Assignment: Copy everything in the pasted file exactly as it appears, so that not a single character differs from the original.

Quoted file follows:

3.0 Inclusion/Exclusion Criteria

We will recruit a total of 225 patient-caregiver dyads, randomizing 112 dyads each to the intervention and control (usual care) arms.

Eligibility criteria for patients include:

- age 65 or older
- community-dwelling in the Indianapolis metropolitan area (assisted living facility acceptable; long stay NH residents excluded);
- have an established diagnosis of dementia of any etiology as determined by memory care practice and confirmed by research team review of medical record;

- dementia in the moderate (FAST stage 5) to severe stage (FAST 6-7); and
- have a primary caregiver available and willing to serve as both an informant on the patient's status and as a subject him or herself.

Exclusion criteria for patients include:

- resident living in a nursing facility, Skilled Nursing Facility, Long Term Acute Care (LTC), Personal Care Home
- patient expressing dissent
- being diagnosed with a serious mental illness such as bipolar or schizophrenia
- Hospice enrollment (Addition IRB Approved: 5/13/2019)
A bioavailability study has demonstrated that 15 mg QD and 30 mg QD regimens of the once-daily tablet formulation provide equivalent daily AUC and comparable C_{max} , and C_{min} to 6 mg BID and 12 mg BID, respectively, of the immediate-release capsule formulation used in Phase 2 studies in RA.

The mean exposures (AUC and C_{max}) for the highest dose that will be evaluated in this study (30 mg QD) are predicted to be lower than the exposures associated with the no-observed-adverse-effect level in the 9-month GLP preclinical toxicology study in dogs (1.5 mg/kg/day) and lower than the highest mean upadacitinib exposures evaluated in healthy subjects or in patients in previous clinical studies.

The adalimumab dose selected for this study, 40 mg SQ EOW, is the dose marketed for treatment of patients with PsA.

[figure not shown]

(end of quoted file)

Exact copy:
3.0 Inclusion/Exclusion Criteria

We will recruit a total of 225 patient-caregiver dyads, randomizing 112 dyads each to the intervention and control (usual care) arms.

Eligibility criteria for patients include:

- age 65 or older
- community-dwelling in the Indianapolis metropolitan area (assisted living facility acceptable; long stay NH residents excluded);
- have an established diagnosis of dementia of any etiology as determined by memory care practice and confirmed by research team review of medical record;

- dementia in the moderate (FAST stage 5) to severe stage (FAST 6-7); and
- have a primary caregiver available and willing to serve as both an informant on the patient's status and as a subject him or herself.

Exclusion criteria for patients include:

- resident living in a nursing facility, Skilled Nursing Facility, Long Term Acute Care (LTC), Personal Care Home
- patient expressing dissent
- being diagnosed with a serious mental illness such as bipolar or schizophrenia
- Hospice enrollment (Addition IRB Approved: 5/13/2019)
A bioavailability study has demonstrated that 15 mg QD and 30 mg QD regimens of the once-daily tablet formulation provide equivalent daily AUC and comparable C_{max} , and C_{min} to 6 mg BID and 12 mg BID, respectively, of the immediate-release capsule formulation used in Phase 2 studies in RA.

The mean exposures (AUC and C_{max}) for the highest dose that will be evaluated in this study (30 mg QD) are predicted to be lower than the exposures associated with the no-observed-adverse-effect level in the 9-month GLP preclinical toxicology study in dogs (1.5 mg/kg/day) and lower than the highest mean upadacitinib exposures evaluated in healthy subjects or in patients in previous clinical studies.

The adalimumab dose selected for this study, 40 mg SQ EOW, is the dose marketed for treatment of patients with PsA.

[figure not shown]